“Sometimes we play it as people are boarding,” said Capt. Amanda Peterson, “although we’re not going out on a three-hour tour. It’s four hours. And we won’t strand you on an island.”

“If the island had palm trees, I wouldn’t mind,” I said.

“Neither would I,” said Capt. Amanda. “But we’re not going that far out.”

We were, in fact, going only a few miles, to the Stratford (Conn.) Shoal Light in the middle of Long Island Sound, prime grounds (or, rather, waters) for the aforementioned fish.

“If I catch a lot of them,” I told Capt. Amanda, “it would be a fluke.”

“We’re not going for fluke,” she responded. “But you might catch a bluefish.”

Capt. Amanda, whose father, Capt. Stew Cash, runs the business (, recently married Capt. James Peterson, who was officially piloting the boat on that day’s excursion.

“I’m along for the ride,” said Capt. Amanda. “And to help you catch some fish.”

I needed all the help I could get because it had been years since I last went fishing. I used to go with my father when I was a kid. Once, when I wasn’t with him, he came back with a 41-pound striped bass.

“That’s huge,” said Capt. James. “If you caught one that size today, you’d have a real fish story.”

Capt. James should know because he once caught an 873-pound tuna off the coast of Nantucket, Mass.

“It was dressed,” he said.

“In a bathing suit?” I inquired.

“No,” Capt. James replied. “I mean, the head and tail had been cut off. Originally, it weighed about 1,000 pounds.”

“That’s huge,” I said. “You have a real fish story.”

I hoped to have one, too, and got off to a great start. Capt. Amanda used clams to bait both hooks on my fishing pole. About 10 seconds after I cast out, I felt a tug.

“You have a fish!” Capt. Amanda exclaimed. As I reeled in, she added, “Two fish!”

On one hook was a porgy; on the other was a bass. The sea bass was puny, so Capt. Amanda threw it back, but the porgy, which measured 13 inches, three more than regulation size, was a keeper. So I kept it.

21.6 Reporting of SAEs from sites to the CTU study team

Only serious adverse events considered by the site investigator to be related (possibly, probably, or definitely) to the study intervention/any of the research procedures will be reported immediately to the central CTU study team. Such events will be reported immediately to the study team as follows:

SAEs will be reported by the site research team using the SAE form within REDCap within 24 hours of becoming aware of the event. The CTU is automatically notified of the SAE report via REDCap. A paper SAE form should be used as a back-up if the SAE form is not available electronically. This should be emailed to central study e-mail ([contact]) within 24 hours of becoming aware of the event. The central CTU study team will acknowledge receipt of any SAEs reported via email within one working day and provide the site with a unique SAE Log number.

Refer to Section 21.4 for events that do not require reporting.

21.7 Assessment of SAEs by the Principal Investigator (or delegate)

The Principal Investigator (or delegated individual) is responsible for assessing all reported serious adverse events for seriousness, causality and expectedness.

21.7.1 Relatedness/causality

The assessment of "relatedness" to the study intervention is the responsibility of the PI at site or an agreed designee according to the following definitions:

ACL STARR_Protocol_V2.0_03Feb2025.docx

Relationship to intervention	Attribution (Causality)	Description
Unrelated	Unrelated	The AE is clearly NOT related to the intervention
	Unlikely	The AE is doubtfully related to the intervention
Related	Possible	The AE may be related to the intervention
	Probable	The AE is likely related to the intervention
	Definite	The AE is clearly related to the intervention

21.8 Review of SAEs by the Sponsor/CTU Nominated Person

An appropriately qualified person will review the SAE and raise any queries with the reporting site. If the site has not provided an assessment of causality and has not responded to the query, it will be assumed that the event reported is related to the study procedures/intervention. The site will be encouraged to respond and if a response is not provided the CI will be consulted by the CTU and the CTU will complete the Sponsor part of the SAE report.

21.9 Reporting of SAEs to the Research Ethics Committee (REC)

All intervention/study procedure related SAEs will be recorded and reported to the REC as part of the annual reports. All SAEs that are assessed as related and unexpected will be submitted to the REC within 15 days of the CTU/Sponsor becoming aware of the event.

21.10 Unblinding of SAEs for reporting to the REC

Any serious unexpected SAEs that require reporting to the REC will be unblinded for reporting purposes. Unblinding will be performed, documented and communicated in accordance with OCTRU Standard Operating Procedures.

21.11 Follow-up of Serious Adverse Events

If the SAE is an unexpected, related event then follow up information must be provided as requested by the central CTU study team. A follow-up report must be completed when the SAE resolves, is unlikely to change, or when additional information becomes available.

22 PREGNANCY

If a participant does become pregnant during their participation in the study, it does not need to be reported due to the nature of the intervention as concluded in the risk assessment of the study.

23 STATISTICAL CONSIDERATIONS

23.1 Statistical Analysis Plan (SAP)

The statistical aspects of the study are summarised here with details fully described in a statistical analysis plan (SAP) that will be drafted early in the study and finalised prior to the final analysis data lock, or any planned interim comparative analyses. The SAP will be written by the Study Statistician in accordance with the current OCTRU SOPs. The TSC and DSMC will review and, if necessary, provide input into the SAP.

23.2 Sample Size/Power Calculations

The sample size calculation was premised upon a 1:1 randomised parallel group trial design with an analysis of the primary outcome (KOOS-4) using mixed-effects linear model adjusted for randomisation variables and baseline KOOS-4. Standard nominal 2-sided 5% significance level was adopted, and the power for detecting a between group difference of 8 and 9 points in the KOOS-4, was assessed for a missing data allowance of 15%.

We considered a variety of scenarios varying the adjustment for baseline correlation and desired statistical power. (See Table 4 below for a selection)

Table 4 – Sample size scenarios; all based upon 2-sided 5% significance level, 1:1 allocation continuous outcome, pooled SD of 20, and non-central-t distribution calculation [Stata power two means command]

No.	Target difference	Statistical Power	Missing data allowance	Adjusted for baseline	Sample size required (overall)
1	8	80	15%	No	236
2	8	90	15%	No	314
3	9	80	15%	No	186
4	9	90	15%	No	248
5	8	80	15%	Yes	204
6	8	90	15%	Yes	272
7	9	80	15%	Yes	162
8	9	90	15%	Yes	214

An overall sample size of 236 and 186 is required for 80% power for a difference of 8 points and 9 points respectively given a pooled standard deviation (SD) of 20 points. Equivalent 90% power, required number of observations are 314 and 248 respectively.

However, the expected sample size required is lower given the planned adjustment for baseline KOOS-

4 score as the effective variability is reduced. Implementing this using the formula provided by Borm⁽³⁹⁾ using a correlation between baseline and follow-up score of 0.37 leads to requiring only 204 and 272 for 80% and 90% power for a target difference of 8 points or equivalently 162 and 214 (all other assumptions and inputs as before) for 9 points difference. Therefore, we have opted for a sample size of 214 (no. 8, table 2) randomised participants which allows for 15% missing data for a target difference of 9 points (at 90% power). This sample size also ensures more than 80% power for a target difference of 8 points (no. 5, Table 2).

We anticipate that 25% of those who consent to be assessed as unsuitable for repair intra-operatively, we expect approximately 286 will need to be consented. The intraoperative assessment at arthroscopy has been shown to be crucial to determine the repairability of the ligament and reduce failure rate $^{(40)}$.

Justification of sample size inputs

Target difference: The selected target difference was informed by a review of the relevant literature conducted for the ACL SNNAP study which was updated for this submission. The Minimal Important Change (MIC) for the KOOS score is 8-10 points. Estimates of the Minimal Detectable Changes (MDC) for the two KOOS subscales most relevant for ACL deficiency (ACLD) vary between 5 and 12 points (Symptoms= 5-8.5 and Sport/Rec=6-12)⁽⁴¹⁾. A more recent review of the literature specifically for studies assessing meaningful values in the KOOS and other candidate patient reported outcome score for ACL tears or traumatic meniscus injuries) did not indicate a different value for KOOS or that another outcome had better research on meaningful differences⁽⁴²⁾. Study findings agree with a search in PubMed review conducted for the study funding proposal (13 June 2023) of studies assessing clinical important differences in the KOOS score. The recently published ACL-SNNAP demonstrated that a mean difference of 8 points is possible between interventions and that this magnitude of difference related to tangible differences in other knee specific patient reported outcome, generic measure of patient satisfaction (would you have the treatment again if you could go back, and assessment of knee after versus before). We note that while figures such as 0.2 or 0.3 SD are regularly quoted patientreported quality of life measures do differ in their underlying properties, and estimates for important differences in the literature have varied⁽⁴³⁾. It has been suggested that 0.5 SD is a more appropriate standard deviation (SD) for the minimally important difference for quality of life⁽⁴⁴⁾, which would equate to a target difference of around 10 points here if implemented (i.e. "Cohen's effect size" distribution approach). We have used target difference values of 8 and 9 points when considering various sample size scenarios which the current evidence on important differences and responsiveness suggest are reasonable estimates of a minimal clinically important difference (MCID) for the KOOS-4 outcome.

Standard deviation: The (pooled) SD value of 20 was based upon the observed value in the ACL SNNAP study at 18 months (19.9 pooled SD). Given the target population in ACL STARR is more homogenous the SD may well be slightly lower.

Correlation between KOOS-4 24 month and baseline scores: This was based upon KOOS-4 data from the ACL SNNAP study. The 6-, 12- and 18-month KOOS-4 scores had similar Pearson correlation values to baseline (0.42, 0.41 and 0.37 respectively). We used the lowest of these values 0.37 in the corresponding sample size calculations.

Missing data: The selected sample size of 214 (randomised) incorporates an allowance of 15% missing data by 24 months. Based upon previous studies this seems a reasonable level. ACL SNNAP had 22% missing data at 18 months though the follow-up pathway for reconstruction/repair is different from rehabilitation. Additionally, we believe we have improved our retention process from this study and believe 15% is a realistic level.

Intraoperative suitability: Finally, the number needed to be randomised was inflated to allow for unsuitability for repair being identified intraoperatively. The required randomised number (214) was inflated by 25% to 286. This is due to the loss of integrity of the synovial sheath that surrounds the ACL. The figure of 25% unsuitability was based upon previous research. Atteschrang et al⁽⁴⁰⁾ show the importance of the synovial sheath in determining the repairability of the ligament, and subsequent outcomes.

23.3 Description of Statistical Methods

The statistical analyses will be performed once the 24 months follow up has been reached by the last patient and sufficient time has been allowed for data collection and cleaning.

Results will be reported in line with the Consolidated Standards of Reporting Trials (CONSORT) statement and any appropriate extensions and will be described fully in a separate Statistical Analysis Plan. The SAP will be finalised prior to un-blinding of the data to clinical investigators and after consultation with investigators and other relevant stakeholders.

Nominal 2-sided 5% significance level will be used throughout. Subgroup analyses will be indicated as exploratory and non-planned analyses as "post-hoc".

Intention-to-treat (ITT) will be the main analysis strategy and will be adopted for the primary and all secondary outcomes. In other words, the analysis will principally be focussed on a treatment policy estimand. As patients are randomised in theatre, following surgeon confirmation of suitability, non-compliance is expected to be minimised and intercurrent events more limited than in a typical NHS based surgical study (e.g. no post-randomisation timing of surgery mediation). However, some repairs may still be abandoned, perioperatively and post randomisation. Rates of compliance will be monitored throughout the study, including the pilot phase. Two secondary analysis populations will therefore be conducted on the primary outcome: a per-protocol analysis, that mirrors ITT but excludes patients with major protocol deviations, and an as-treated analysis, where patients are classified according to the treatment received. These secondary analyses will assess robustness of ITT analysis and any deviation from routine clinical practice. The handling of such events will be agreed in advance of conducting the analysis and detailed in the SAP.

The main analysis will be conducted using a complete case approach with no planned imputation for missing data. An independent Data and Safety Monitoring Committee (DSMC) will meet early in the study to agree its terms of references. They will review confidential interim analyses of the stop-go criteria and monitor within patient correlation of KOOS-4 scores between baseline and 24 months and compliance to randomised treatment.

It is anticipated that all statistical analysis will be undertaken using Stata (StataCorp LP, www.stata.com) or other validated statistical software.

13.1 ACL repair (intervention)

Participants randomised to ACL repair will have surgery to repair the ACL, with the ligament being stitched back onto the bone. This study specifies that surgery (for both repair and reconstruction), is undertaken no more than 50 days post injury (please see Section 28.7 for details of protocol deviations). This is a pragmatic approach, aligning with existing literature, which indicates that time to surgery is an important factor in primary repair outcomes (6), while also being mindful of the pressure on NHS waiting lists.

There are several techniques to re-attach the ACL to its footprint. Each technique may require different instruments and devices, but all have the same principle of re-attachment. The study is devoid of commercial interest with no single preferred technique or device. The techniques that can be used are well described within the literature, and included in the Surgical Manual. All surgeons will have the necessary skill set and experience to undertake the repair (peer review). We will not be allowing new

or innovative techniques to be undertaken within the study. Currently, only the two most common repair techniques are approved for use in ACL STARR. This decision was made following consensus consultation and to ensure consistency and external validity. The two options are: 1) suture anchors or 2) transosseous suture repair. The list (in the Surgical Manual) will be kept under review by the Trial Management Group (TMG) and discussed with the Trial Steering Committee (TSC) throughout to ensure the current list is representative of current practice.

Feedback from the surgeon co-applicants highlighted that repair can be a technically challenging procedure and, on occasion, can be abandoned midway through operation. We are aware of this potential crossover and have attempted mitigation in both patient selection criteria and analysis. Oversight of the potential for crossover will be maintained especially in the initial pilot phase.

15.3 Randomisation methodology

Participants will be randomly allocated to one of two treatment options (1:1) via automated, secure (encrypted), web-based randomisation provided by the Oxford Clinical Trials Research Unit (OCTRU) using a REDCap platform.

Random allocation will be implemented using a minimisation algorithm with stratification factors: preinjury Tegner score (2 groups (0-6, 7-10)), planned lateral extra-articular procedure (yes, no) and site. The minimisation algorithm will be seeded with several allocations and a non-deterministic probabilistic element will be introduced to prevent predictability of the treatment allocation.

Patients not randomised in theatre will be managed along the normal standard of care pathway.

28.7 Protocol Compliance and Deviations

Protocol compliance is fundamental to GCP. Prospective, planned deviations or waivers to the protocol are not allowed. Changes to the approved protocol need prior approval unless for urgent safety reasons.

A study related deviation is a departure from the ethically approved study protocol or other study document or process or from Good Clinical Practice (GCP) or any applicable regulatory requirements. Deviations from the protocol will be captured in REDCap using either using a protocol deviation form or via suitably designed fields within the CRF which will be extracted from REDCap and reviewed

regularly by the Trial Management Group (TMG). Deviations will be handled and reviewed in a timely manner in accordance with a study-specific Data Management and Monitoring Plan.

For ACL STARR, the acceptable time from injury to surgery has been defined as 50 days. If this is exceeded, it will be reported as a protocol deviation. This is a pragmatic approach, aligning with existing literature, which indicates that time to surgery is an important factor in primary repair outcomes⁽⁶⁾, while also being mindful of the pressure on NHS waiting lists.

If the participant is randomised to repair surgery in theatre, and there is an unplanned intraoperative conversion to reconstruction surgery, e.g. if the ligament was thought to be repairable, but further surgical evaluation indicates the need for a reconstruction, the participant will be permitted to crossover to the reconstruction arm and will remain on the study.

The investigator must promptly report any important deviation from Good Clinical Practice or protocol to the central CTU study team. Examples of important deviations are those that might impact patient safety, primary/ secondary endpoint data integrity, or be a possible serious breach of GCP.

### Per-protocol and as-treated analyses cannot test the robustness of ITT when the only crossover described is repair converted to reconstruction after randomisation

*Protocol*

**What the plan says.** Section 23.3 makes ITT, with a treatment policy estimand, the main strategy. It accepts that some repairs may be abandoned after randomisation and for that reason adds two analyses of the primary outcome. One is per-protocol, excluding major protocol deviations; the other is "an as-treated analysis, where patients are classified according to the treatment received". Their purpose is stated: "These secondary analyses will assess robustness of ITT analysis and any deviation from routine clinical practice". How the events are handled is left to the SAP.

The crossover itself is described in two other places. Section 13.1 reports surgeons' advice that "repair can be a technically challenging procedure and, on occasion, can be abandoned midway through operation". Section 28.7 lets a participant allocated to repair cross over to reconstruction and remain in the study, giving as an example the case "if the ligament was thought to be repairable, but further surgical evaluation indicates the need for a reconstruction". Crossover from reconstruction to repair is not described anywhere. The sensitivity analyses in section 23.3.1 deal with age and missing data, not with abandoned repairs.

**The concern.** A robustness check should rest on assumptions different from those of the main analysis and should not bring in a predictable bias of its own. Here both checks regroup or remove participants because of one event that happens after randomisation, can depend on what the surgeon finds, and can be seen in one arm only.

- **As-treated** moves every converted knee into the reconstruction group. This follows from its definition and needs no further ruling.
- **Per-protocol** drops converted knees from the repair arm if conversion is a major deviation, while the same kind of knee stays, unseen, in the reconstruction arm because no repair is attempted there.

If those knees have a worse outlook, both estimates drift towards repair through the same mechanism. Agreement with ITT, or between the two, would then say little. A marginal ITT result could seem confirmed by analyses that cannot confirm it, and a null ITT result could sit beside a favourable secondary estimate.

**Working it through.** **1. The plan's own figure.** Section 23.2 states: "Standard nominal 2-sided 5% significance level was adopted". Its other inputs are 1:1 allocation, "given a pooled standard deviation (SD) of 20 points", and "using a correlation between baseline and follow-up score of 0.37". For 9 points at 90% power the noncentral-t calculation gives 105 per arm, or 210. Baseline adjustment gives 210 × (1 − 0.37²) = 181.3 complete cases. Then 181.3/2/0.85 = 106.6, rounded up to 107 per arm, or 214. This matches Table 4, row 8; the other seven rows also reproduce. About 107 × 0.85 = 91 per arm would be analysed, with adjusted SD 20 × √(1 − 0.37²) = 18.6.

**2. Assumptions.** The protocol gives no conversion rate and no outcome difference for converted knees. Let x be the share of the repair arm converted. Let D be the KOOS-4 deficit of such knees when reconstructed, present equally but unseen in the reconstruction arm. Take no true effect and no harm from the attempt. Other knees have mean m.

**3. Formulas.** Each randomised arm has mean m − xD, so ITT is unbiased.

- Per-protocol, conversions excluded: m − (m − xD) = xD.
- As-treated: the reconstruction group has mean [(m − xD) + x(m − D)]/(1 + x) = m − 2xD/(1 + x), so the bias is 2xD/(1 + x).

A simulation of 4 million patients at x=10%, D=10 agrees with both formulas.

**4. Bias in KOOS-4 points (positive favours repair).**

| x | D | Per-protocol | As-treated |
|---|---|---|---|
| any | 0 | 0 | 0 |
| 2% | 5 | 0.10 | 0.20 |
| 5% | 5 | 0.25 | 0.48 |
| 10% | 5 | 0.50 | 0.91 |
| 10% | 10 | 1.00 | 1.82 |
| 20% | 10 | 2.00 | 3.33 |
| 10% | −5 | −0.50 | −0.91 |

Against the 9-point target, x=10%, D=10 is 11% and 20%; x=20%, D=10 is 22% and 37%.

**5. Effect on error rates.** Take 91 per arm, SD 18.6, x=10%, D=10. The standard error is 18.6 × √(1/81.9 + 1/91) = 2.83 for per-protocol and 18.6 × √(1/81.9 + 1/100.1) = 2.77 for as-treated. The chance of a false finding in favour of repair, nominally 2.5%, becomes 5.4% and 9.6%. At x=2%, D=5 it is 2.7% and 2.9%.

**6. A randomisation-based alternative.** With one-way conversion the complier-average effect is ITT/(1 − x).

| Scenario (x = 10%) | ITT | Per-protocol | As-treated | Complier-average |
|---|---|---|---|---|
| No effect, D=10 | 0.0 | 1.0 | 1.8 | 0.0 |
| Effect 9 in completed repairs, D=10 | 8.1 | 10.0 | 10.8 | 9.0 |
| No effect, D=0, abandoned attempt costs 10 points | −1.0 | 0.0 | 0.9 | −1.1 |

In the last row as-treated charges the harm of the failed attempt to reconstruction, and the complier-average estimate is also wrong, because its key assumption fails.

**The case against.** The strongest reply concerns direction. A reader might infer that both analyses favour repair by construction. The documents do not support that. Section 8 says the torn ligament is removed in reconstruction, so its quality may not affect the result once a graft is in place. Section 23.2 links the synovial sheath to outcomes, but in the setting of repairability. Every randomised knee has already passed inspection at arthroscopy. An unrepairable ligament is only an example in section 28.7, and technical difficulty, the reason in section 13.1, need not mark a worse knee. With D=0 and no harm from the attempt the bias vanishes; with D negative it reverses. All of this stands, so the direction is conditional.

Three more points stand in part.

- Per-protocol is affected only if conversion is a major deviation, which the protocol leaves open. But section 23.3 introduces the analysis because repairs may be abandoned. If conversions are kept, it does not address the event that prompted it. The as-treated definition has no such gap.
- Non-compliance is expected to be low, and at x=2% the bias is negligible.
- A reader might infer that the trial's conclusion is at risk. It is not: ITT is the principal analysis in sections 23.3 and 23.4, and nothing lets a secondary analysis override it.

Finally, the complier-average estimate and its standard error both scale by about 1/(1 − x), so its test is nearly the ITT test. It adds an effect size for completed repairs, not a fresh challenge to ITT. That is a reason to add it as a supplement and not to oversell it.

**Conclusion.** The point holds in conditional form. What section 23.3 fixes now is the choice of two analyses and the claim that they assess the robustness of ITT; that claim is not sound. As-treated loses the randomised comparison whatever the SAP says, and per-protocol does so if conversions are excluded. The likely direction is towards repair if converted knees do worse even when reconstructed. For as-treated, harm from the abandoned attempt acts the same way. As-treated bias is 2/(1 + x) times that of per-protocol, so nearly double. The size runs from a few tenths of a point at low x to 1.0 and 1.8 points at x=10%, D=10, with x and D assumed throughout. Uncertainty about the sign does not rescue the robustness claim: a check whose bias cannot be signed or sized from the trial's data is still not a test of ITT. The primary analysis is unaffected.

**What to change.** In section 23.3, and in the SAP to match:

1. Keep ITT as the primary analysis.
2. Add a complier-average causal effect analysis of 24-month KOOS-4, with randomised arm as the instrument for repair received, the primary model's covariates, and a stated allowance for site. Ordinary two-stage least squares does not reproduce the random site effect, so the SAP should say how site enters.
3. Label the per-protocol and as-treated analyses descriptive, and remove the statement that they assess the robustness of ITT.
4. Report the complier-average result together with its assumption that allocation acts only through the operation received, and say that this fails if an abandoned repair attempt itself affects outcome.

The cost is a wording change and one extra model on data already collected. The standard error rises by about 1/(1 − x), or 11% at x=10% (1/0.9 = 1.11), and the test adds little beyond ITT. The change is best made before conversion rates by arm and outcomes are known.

Good thing I did because I didn’t catch another fish all day. Still, I had a fabulous time. I watched as the youngest fisherman on board, Kristian Tabala, 4, with the help of his dad, Danny, reeled in a porgy that was bigger than mine.

“I’m gonna name him Bob,” Kristian said.

“He’s bobbing in the bucket, so it fits,” I said. “What are you going to name the next fish you catch?”

Kristian thought for a moment and replied, “Rob.”

The biggest catch of the day was a 2-foot-long bluefish, hauled in by Vietnam veteran Chris Martinez, 69, the oldest of the 26 passengers. I was standing about five feet away.

“It could have been you,” Chris said.

“On the hook?” I wondered.

“Then we would have had to cut off your head and tail,” said Capt. James.

As the Osprey V headed back, deck hand Travis MacRae did the same to my porgy. When he was finished, I had two nice fillets to share with my wife, Sue, for dinner. They were delicious.

If only I had been standing five feet to my left, in Chris Martinez’s spot, I’d be humming another Gershwin tune: “Rhapsody in Bluefish.”
Copyright 2013 by Jerry Zezima